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Volume 01, Issue 04 - 2013.05.18

The Salt Shaker

The latest in Element 11 News


In this Issue:

Have Something Awesome to Share at Center Camp?

Our vision of center camp is really created by the community. Center camp is YOU! Your performances, your workshops… your time to share with the community. The plan is for theme camps or individuals/groups to “book” the space to host events

What do you want to bring to share at center camp? We're ready to be dazzled, educated & enthralled by you!

Click Here to submit your event idea for Center Camp!

Deadline is May 31st to be included in the What Where When Guide!!

From the Green Tent

by Omega Fox

Some fun products that could help you Light your Camp without a Generator!

Laying awake at night smelling exhaust and listening to the growl of your generator will probably never be one of your neighbors’ favorite festival experiences. With E11 just less than 2 months away, I’m finding my excitement for E11 planning is starting to take over my life. I’d like to share some ideas with you on what to find and replace in your camp so you can either plan to leave your camp’s generator at home or even just end up sending MUCH LESS generator exhaust and noise pollution into your surrounding E11 neighbors’ camps.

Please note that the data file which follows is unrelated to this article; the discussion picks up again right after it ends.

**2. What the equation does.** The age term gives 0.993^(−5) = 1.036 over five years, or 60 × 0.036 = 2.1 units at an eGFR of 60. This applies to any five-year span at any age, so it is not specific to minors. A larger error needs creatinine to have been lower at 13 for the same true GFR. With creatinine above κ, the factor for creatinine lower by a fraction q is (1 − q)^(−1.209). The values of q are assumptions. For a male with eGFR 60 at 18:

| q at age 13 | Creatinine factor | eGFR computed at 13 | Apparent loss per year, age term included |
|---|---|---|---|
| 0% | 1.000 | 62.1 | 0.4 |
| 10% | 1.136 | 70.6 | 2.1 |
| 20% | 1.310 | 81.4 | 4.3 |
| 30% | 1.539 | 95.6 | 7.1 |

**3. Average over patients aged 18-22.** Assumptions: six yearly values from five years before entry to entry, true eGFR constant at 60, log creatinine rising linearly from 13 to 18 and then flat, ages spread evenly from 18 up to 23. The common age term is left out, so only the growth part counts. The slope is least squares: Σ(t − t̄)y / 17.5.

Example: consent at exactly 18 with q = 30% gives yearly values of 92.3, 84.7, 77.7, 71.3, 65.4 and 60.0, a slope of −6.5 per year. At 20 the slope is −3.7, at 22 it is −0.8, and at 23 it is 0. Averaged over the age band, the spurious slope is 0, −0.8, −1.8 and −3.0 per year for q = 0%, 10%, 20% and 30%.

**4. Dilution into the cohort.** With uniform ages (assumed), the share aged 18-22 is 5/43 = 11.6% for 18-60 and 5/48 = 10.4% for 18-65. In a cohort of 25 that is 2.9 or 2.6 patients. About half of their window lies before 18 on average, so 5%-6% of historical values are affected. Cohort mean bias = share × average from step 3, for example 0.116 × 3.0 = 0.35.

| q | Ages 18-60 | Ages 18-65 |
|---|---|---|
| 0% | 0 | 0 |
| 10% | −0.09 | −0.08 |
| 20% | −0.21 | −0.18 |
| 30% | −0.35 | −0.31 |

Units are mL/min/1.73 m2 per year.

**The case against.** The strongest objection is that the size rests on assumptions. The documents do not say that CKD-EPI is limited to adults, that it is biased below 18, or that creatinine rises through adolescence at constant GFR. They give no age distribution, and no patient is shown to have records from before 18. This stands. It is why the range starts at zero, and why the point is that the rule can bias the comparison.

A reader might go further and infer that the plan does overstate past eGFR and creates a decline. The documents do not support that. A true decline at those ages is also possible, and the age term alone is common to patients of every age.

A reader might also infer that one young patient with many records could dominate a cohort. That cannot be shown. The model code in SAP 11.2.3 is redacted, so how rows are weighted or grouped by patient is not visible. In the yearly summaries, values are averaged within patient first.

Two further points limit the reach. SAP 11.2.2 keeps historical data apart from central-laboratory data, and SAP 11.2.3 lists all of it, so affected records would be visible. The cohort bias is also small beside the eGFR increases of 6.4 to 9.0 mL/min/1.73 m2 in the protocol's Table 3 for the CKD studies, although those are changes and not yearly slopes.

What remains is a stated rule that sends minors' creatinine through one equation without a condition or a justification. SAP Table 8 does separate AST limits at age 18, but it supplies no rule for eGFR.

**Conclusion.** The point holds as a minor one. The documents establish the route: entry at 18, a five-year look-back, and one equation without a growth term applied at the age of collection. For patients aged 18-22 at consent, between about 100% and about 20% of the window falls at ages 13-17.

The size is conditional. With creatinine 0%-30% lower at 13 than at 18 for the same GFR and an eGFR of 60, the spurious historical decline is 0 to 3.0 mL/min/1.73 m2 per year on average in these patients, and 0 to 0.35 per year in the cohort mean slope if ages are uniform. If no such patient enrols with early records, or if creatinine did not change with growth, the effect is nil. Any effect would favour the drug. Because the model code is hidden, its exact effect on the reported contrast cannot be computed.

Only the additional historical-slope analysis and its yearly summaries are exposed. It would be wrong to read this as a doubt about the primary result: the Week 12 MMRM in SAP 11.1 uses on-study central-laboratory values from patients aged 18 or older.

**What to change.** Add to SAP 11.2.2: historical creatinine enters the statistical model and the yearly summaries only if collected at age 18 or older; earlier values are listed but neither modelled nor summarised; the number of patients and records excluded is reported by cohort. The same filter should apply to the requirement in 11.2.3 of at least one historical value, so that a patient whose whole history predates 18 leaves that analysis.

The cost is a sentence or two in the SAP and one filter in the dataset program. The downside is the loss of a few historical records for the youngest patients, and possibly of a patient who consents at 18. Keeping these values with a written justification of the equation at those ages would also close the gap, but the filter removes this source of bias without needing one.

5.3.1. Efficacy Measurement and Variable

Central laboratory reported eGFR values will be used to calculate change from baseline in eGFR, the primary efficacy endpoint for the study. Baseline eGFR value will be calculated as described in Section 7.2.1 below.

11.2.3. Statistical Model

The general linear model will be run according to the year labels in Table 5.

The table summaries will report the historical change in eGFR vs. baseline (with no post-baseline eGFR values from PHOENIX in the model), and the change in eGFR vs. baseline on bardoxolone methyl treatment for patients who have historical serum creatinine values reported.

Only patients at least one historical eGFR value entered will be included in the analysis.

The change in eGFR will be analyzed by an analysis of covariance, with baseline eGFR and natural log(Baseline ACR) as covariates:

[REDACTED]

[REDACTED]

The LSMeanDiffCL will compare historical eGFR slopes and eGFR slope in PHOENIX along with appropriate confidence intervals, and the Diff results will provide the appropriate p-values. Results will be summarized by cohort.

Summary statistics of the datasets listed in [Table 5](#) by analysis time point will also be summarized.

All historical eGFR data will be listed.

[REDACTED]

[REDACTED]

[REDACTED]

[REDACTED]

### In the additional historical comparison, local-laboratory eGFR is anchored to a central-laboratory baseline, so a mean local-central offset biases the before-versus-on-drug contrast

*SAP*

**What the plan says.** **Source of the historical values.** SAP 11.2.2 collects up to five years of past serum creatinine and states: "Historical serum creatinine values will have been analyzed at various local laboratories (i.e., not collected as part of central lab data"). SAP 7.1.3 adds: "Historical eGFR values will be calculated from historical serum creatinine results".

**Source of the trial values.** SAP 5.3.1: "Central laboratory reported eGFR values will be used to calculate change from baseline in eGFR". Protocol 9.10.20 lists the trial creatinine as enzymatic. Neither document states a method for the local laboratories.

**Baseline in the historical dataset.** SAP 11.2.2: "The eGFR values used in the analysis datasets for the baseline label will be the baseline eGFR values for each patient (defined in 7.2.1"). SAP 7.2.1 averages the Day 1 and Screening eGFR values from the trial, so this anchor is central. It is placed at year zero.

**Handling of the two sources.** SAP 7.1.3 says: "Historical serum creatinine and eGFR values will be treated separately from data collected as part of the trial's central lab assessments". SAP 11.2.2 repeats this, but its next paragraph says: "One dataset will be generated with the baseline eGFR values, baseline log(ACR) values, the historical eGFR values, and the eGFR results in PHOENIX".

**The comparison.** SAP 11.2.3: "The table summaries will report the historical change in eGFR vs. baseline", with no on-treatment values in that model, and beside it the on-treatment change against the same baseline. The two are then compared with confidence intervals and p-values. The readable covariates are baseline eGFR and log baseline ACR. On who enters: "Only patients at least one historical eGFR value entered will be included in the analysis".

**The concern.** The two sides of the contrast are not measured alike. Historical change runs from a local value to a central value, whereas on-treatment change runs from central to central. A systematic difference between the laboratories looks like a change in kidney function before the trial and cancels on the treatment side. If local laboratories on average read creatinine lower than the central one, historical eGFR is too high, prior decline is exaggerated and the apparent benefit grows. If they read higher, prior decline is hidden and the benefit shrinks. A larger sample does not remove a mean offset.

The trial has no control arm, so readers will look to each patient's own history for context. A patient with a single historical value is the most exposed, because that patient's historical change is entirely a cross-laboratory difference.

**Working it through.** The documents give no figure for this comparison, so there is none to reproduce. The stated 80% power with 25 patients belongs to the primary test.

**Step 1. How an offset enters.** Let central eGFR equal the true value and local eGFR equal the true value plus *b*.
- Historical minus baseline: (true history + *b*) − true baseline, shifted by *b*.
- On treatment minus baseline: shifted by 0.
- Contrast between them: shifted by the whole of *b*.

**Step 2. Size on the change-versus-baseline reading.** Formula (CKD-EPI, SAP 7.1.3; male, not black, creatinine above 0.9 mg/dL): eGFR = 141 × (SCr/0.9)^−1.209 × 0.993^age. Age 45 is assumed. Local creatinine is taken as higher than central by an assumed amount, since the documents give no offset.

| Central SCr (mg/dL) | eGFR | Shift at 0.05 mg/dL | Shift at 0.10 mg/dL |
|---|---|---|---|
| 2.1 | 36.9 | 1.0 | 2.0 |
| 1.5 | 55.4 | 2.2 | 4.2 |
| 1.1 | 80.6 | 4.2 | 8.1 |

One of my favorite ways to get fully prepared for a generator-free burn experience is to set up my whole camp in my backyard at a time when I can leave it set up for several days to inspect and upgrade all the lighting and shade elements. If you do this far enough in advance (now), you will have plenty of time to search the web for the best prices and order new LEDs, glow paint, glow rope and rechargeable batteries from the internet, and also not have to pay extra to have them rushed.